Terry Bouchard, left and Priscilla Mcpheters, residents of Horizon’s Living and Rehabilitation Center in Brunswick enjoy a parade of family members who drove around the facility Wednesday. Darcie Moore / The Times Record

BRUNSWICK — Residents of Horizon’s Living and Rehabilitation Center who have been missing visitors due to the coronavirus pandemic were treated to a parade of family members Wednesday.

Staff organized the quarantine parade, which drew more than 20 vehicles decorated with posters, flowers, stuffed animals, family photos and toilet paper streamers. Some family members walked the route, waving and holding signs. Many residents watched from outside, while others watched from windows.

Visitors haven’t been allowed in longterm care facilities like Horizon’s since mid-March to help stop the spread of coronavirus.

Andrea Holmes, a unit manager at Horizon’s, said while Horizon’s hasn’t been able to bring in outside entertainment for residents, they still offer activities like exercises, word games and doing manicures.

“I think it’s really just missing the family aspect, which can be really hard for some people,” she said. “Especially when you have family that comes in and helps them eat every day. They’re missing that family connection.”

Terry Bouchard has lived at Horizon’s for two years and said her family lives right in Brunswick so they visit often. They haven’t been able to go inside the building, however, so they have been talked to her over the phone while perched at her window.

Family members of residents at Horizon’s Living and Rehabilitation Center in Brunswick participate in a quarantine parade around the facility Wednesday. Darcie Moore / The Time Record

The parade Wednesday changed things up at a time when visits have been in virtual environments or through windows.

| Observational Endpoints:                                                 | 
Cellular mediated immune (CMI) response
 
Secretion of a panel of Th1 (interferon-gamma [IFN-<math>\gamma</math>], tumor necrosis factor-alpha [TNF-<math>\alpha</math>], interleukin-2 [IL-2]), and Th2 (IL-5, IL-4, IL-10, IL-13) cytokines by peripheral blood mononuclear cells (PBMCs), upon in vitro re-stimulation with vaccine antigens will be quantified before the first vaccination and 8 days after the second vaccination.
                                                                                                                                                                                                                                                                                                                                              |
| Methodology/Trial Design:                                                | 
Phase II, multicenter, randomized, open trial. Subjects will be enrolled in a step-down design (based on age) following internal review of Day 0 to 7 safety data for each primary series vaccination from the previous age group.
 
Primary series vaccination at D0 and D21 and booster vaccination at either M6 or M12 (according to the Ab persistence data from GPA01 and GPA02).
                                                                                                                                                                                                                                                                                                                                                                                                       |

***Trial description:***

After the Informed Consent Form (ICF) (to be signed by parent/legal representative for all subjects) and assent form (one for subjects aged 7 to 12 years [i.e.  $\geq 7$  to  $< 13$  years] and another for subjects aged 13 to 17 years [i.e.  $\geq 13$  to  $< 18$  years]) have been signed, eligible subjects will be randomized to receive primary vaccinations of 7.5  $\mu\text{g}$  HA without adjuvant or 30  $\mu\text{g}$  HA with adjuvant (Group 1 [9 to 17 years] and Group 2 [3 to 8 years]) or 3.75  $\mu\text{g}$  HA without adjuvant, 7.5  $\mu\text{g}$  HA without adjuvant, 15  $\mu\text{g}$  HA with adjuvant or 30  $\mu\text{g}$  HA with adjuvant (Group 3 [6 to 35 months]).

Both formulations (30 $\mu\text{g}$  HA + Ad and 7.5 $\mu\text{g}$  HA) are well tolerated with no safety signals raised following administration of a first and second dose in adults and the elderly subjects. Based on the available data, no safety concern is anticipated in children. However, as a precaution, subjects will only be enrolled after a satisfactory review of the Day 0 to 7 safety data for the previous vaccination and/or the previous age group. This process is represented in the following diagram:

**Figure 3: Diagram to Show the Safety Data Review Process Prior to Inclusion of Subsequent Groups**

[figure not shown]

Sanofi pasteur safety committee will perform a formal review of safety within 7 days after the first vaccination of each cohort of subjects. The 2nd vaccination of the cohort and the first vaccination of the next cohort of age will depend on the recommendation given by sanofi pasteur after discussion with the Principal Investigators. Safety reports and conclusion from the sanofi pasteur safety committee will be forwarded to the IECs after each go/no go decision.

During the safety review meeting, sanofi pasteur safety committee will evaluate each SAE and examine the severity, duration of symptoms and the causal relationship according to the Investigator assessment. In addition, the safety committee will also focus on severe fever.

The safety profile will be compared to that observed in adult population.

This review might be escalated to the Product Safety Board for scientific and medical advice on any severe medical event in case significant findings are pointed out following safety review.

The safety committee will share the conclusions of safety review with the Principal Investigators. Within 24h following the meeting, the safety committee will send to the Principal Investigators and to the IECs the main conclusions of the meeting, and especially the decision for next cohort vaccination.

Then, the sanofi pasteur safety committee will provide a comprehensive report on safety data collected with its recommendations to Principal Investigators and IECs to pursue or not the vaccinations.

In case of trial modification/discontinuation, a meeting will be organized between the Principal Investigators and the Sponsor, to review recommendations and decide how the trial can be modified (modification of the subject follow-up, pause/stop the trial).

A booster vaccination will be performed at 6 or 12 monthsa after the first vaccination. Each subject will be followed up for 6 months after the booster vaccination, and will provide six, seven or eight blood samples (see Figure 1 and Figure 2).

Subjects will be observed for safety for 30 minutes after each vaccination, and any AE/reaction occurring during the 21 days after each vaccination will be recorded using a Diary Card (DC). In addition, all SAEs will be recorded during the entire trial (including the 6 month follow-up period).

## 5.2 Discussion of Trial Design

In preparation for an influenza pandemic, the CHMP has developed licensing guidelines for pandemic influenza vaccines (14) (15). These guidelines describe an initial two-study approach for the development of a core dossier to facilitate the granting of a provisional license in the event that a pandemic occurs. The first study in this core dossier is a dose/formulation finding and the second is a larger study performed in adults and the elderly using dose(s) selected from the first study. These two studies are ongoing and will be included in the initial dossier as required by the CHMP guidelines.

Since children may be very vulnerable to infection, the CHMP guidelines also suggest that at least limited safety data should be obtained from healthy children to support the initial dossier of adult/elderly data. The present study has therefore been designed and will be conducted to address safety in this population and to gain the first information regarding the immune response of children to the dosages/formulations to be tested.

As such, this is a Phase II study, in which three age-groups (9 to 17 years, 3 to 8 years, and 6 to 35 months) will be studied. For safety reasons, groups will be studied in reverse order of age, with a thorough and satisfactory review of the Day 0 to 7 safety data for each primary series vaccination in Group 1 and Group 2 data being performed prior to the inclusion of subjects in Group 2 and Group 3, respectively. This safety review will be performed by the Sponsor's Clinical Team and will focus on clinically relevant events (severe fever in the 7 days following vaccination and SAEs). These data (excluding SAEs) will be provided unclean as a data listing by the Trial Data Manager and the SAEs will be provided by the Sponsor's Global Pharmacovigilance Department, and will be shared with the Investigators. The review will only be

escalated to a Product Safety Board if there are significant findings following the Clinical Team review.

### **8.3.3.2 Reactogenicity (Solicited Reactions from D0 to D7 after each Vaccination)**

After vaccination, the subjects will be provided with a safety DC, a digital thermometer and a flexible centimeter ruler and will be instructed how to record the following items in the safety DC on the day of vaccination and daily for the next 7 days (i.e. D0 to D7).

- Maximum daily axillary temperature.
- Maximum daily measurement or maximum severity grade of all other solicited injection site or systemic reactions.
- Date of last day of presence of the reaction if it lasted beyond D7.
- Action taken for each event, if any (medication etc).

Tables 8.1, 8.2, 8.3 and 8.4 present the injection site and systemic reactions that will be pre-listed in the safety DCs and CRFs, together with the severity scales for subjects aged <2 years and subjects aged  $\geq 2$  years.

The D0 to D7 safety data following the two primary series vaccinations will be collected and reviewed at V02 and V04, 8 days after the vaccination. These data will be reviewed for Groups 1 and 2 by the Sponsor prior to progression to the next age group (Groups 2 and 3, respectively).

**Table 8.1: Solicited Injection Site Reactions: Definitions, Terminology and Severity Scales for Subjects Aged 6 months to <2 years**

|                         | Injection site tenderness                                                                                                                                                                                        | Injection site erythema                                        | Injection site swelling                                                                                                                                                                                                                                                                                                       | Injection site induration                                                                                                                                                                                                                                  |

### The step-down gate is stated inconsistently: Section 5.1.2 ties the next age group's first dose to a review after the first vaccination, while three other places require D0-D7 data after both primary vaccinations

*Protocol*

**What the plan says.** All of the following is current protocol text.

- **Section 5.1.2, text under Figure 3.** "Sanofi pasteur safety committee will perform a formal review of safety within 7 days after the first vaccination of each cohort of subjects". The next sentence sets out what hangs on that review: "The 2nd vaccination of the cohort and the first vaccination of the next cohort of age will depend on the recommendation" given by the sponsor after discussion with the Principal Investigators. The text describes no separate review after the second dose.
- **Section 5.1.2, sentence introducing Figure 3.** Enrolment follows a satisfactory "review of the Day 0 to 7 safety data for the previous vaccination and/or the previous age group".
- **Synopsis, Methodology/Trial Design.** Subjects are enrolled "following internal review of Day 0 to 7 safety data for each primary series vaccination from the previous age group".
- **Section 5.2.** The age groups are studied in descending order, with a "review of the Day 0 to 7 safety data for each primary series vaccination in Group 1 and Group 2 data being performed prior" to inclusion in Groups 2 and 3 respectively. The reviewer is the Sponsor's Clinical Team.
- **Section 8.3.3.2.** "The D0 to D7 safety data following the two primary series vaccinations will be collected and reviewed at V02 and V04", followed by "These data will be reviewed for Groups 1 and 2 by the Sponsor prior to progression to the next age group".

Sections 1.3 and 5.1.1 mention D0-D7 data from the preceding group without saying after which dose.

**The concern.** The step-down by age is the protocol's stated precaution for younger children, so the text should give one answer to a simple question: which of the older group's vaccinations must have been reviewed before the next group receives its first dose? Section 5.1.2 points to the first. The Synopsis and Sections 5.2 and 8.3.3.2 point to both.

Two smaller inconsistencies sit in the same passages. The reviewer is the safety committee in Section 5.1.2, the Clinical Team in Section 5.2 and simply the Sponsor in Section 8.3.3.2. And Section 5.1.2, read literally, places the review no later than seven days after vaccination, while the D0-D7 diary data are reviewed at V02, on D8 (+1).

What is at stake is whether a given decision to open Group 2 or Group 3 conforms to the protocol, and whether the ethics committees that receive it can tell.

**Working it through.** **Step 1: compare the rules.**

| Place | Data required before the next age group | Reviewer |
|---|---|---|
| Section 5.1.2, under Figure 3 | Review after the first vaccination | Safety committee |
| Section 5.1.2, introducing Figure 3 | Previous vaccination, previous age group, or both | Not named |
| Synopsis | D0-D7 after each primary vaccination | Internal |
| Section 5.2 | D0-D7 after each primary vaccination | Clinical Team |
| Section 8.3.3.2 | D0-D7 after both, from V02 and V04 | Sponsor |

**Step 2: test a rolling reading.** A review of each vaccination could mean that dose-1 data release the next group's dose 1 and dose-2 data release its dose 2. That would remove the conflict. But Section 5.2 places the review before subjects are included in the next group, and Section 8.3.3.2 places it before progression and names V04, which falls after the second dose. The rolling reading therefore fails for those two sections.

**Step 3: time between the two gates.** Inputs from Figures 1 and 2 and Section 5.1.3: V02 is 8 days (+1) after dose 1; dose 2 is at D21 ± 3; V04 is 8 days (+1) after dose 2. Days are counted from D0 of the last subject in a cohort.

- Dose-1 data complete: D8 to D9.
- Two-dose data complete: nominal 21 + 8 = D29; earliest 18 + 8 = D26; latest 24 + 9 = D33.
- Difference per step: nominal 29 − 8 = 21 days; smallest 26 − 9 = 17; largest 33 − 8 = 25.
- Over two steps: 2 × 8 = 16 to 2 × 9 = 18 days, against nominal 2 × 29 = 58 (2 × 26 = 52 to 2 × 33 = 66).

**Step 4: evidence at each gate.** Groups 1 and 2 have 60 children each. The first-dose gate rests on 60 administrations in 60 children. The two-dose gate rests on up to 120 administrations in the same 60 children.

“It was really more, what can we let families do to break up the monotony,” Davison said.

Janet Smith came to see her father, Kip Littlefield, and marched in the makeshift parade with her niece, Autumn Littlefield.

“There’s so many people, they can’t get out of their rooms; they haven’t had visitors forever,” Smith said. “It just gives them something fun to do when they can’t really do a lot of other activities and have visitors.”

Jack and Linda Dabrio of Camden came to see Linda’s father, 95-year-old Leon Dorr. They haven’t seen Dorr since his birthday in January. They talk to him twice a day and noticed his mood changed when he learned they were coming to join the parade Wednesday.

“We’re very excited to see him,” Linda Dabrio said, her upper body sticking out of the moonroof of their car so she could hold a neon poster for her father.

 

Autumn Littlefield, left, and her aunt, Janet Smith, visit a family member by participating in a parade at Horizon’s Living and Rehabilitation Center in Brunswick. Darcie Moore / The Times Record

 

 

 

 

 

 

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